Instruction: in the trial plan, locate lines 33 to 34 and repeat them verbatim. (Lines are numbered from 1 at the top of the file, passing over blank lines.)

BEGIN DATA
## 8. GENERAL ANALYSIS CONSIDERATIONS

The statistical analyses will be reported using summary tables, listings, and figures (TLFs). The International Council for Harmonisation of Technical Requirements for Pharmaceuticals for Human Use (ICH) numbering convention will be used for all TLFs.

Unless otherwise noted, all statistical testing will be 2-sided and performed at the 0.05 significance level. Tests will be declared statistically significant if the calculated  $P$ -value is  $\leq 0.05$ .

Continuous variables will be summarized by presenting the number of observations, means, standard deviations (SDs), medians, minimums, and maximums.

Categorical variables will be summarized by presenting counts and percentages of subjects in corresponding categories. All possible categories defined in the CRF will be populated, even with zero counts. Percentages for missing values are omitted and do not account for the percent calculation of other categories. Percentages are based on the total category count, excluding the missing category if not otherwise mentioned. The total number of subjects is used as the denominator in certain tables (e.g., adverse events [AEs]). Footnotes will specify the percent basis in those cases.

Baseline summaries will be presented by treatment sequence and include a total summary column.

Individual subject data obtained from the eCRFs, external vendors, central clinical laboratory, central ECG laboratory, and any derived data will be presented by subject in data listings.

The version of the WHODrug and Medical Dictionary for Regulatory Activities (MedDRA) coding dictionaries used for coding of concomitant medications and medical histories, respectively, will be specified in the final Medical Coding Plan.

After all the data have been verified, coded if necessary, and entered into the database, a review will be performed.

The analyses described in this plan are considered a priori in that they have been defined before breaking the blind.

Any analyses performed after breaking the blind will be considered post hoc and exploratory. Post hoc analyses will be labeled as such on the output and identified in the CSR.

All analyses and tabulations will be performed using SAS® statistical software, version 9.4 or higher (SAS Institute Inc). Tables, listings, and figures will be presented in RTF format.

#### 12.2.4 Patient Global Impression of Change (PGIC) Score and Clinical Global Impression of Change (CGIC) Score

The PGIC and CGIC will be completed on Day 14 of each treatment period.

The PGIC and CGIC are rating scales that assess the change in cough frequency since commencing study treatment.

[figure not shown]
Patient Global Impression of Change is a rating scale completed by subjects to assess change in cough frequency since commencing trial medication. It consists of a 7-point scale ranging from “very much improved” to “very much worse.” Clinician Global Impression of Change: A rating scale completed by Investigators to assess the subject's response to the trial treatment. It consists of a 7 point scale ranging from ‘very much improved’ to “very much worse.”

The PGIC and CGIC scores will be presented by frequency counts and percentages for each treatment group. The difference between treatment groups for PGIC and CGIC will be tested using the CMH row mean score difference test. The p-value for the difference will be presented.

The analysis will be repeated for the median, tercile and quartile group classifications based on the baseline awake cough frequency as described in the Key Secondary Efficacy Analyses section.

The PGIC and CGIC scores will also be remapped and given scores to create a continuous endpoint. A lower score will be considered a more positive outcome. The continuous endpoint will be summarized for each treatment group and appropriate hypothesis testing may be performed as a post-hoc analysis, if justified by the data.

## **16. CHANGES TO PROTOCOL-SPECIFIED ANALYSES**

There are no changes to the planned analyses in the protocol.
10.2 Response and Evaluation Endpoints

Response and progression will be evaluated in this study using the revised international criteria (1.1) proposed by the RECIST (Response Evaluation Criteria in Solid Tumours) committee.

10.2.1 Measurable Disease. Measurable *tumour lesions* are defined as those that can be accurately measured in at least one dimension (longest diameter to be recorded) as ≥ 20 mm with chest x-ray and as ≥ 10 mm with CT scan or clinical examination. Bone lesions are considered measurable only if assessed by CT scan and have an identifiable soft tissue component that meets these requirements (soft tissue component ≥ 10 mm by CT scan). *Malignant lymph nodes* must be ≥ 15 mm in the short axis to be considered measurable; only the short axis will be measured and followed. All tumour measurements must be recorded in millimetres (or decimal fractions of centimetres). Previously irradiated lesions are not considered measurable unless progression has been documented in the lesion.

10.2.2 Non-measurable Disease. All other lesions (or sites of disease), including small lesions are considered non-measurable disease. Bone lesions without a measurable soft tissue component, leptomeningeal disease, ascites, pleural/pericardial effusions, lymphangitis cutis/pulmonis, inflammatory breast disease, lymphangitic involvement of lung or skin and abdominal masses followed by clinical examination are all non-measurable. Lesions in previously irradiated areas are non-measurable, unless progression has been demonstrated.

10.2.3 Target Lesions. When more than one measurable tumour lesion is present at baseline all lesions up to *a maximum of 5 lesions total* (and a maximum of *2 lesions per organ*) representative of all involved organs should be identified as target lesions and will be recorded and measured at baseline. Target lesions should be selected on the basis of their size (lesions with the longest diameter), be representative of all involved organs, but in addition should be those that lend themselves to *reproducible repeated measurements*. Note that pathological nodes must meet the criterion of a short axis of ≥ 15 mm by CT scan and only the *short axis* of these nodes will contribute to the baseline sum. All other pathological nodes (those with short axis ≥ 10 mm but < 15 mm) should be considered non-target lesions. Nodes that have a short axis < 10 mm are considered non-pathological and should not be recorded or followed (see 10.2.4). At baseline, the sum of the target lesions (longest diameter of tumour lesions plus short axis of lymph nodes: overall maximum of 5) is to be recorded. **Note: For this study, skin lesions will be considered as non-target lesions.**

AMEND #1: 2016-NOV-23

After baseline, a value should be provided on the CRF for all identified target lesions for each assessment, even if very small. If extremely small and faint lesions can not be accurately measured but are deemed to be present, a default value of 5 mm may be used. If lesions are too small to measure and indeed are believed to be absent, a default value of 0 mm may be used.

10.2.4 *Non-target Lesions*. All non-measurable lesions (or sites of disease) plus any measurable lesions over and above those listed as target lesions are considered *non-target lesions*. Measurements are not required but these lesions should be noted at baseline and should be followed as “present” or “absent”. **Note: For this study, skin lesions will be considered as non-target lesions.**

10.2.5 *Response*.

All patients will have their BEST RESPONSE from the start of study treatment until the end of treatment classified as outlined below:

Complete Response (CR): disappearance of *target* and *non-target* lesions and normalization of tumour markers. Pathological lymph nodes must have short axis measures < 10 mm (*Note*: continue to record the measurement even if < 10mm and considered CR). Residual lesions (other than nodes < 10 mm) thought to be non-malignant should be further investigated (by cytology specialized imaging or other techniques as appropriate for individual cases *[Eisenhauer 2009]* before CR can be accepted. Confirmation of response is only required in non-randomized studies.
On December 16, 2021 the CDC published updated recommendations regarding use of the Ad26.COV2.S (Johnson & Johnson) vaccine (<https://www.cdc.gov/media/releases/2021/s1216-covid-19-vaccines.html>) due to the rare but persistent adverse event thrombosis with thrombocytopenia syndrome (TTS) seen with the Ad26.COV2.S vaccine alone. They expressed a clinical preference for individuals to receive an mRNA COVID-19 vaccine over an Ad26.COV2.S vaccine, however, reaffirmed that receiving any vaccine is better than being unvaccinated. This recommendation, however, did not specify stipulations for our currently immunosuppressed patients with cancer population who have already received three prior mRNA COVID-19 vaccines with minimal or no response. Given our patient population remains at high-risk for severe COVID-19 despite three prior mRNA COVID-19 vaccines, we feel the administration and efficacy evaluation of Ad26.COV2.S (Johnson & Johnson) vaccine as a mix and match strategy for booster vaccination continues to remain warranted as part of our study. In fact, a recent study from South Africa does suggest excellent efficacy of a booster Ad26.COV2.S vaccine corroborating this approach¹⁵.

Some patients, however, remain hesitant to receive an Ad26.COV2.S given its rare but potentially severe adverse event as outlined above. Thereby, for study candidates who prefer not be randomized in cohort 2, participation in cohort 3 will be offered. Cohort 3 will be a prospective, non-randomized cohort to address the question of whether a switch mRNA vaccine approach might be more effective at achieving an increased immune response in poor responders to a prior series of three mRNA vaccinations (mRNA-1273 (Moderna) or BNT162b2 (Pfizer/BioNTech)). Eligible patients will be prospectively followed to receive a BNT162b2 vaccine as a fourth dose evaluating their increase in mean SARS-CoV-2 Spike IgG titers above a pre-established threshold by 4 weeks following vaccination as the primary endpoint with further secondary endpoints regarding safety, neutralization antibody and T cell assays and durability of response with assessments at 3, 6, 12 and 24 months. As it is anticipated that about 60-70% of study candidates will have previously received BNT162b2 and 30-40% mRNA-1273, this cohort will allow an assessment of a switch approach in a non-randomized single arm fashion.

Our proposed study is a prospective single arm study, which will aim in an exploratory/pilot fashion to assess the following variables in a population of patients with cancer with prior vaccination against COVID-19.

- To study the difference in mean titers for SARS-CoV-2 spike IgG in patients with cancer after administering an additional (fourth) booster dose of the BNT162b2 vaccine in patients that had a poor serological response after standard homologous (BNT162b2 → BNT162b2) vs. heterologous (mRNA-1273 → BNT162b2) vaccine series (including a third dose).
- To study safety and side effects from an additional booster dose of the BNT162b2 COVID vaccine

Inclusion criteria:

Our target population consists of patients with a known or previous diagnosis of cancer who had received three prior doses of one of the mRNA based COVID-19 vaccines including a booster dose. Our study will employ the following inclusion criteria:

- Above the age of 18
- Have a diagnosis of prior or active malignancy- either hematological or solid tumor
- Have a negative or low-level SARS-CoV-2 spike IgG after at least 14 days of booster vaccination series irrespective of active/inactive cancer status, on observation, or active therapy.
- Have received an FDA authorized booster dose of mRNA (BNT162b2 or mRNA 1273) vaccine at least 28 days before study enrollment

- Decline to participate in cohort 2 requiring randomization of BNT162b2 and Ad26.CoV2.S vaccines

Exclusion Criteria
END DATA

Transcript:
Complete Response (CR): disappearance of *target* and *non-target* lesions and normalization of tumour markers. Pathological lymph nodes must have short axis measures < 10 mm (*Note*: continue to record the measurement even if < 10mm and considered CR). Residual lesions (other than nodes < 10 mm) thought to be non-malignant should be further investigated (by cytology specialized imaging or other techniques as appropriate for individual cases *[Eisenhauer 2009]* before CR can be accepted. Confirmation of response is only required in non-randomized studies.
On December 16, 2021 the CDC published updated recommendations regarding use of the Ad26.COV2.S (Johnson & Johnson) vaccine (<https://www.cdc.gov/media/releases/2021/s1216-covid-19-vaccines.html>) due to the rare but persistent adverse event thrombosis with thrombocytopenia syndrome (TTS) seen with the Ad26.COV2.S vaccine alone. They expressed a clinical preference for individuals to receive an mRNA COVID-19 vaccine over an Ad26.COV2.S vaccine, however, reaffirmed that receiving any vaccine is better than being unvaccinated. This recommendation, however, did not specify stipulations for our currently immunosuppressed patients with cancer population who have already received three prior mRNA COVID-19 vaccines with minimal or no response. Given our patient population remains at high-risk for severe COVID-19 despite three prior mRNA COVID-19 vaccines, we feel the administration and efficacy evaluation of Ad26.COV2.S (Johnson & Johnson) vaccine as a mix and match strategy for booster vaccination continues to remain warranted as part of our study. In fact, a recent study from South Africa does suggest excellent efficacy of a booster Ad26.COV2.S vaccine corroborating this approach¹⁵.